By Talia Smith
Lebanese and Syrian grassroots peacemakers told their moving stories to a full audience at Initiatives of Change’s London base, 24 Greencoat Place, on 10 May. They were speaking as part of their tour of the UK. To those who know about recent Syrian-Lebanese history, a group of Lebanese and Syrians wishing to travel together to express a common message is intriguing. Even more intriguing in light of the current tensions in the region is that the group consist of Muslims – Sunni and Shia – and a Christian.
Syria is facing extreme difficulties. ‘Syria is the most extreme humanitarian crisis since World War Two. It is the world’s war’ commented Dr Scherto Gill, chair and Executive Secretary of the GuerrandHermès Foundation for Peace, a partner to the event.
We heard from Assaad Chaftari and Haidar Ammacha. They are members of Fighters for Peace, a group of Lebanese former militia fighters who fought on opposite sides during the Lebanese civil war (1975- 1990), but who have since come to regret their role in it. Fighters for Peace work to persuade young people not to be caught up in the conflict in neighbouring Syria. In the last three years, they have spoken to over 15,000 young people in schools and universities to ‘de-romanticise’ the image of war.
‘I went from a Christian boy serving at mass, to a man with blood on his hands’ said Chaftari whilst sharing his life journey. Chaftari’s transformation came after meeting Initiatives of Change. ‘I had the thought of committing suicide but I remember what IofC said to me – that I had to take responsibility for the atrocities I had caused.’ After the war, in 2000 he wrote a public letter of apology for the things he had committed during the war. Ammacha was a 13 year old homeless boy when he took up arms. ‘I am one of 1000s of children used as victims in war.’ Ammacha described growing up with a cause to fight for; he was a member of the Popular Front for the Liberation of Palestine, ‘the civil war turned a fighter into an ugly monster.’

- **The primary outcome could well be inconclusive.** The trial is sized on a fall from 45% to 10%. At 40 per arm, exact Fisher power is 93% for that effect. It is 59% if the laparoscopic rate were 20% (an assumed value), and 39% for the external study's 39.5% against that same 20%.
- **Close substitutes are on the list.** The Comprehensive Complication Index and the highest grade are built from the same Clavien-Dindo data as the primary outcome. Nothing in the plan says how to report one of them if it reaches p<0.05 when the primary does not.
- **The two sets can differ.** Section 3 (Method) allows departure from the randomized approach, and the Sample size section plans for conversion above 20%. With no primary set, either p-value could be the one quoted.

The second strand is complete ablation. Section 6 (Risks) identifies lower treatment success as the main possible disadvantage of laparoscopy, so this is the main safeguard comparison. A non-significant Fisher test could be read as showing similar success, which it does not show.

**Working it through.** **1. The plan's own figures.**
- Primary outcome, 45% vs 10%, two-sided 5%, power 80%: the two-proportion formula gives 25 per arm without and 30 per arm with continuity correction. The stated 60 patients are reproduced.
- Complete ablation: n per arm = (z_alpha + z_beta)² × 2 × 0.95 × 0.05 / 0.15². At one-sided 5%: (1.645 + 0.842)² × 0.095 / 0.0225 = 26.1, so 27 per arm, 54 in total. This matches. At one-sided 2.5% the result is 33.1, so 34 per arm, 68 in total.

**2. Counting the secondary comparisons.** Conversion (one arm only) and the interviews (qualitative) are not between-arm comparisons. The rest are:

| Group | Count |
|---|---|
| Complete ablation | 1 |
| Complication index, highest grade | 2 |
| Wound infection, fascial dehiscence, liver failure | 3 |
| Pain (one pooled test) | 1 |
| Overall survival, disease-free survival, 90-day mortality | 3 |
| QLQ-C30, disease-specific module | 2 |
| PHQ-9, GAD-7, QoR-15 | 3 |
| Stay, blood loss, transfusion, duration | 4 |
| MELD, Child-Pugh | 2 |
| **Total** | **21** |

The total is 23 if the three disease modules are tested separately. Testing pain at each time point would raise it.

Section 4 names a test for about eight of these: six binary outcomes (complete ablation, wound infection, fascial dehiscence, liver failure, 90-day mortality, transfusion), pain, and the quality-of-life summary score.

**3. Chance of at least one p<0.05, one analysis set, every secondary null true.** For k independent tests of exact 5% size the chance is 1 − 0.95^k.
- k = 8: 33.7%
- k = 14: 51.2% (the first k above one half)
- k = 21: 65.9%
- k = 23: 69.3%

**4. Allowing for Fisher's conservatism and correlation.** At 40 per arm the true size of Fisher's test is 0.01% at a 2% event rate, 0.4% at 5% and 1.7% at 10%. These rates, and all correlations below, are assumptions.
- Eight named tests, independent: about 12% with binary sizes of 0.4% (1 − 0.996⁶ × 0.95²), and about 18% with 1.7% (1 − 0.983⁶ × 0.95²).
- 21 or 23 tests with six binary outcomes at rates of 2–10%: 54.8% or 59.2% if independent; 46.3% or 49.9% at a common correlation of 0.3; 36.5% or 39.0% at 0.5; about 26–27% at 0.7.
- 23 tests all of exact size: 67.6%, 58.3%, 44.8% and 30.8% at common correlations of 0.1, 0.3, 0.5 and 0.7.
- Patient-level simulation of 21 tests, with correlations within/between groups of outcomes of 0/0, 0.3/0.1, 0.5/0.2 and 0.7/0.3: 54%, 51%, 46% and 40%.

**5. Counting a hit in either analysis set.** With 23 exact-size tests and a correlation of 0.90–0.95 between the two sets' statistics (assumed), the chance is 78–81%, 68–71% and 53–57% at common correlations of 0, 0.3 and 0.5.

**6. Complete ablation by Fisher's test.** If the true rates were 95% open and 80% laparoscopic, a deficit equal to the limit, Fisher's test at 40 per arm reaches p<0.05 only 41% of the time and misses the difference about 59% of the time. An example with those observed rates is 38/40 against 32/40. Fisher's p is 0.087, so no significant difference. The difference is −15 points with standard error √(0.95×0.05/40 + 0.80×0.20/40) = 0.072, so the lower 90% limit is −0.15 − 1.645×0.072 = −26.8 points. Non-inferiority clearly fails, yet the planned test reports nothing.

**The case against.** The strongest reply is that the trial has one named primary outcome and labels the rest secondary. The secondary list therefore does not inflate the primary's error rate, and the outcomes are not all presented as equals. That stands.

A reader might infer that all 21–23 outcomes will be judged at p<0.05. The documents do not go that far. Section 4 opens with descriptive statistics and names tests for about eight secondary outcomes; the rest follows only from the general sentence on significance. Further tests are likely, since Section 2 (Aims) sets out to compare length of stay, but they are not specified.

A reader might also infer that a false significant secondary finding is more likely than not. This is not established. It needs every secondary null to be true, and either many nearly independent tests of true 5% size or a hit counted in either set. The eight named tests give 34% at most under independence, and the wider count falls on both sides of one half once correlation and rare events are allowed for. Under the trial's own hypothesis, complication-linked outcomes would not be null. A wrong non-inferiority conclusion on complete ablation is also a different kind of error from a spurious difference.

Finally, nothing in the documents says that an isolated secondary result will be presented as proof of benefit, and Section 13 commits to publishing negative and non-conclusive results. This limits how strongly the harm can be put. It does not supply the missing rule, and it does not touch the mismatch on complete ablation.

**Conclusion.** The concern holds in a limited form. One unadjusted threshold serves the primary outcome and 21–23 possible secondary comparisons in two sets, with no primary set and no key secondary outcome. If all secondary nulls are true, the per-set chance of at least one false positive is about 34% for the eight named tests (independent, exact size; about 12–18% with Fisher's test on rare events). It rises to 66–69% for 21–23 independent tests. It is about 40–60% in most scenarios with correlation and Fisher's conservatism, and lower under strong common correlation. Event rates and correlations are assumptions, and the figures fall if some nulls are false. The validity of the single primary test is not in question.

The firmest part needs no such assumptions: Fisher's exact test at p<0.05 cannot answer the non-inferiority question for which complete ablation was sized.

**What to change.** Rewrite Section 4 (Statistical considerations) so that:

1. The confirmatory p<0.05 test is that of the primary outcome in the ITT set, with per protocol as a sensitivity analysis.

The audience saw a recently produced short documentary Fighting for Peace by The British Council in Lebanon about their work. The shocking film set the too real context to the stories that our guests told.
We were also joined by two Syrian women, Iman Ghafari, a teacher and counsellor, and Ola Amin, a lecturer in Architectural Engineering at Damascus University. Both are members of Initiatives of Change’s Creators of Peace programme, which aims to develop women’s potential for peace-making. In the midst of the war in Syria, the two women have been courageously using the Peace Circle methodology to build trust between women of different backgrounds in Damascus. ‘I always wanted to learn about peace-making but I never thought I would have to use it. Then my own country went to war,’ commented Ghafari. ‘I had a decision – trigger more hatred or plant seeds of peace. I am faced with this choice every day in Syria.’ Ghafari explained about the ladies work in training women in leadership and peace-building. ‘Whenever I feel lost or desperate, I feel this work fulfilling me with oxygen and fresh breath. Hope is my painkiller.’
‘When in a war, we can’t pray for one side, we have to pray for wisdom on both sides,’ said Ghafari.
Amin has recently designed and built a school and a clinic that provides free healthcare for people who have been displaced in Syria. ‘Every Syrian has the responsibility to work for the better of their country.’ Amin has set herself a significant dream and bold target, and she is working towards it – to build a hospital for 300 patients.
‘Building peace is complex but we heard a common message tonight – that we always have a choice. Choosing dialogue over fighting, forgiveness over revenge, love over hate’ concluded Gill. She further concluded that the evening presented the power of stories, the power of listening, the power of dialogue and encounter and the power of forgiveness.’
Rachel Bird, from partnering organisation The Forgiveness Project, gave a vote of thanks before the evening closed.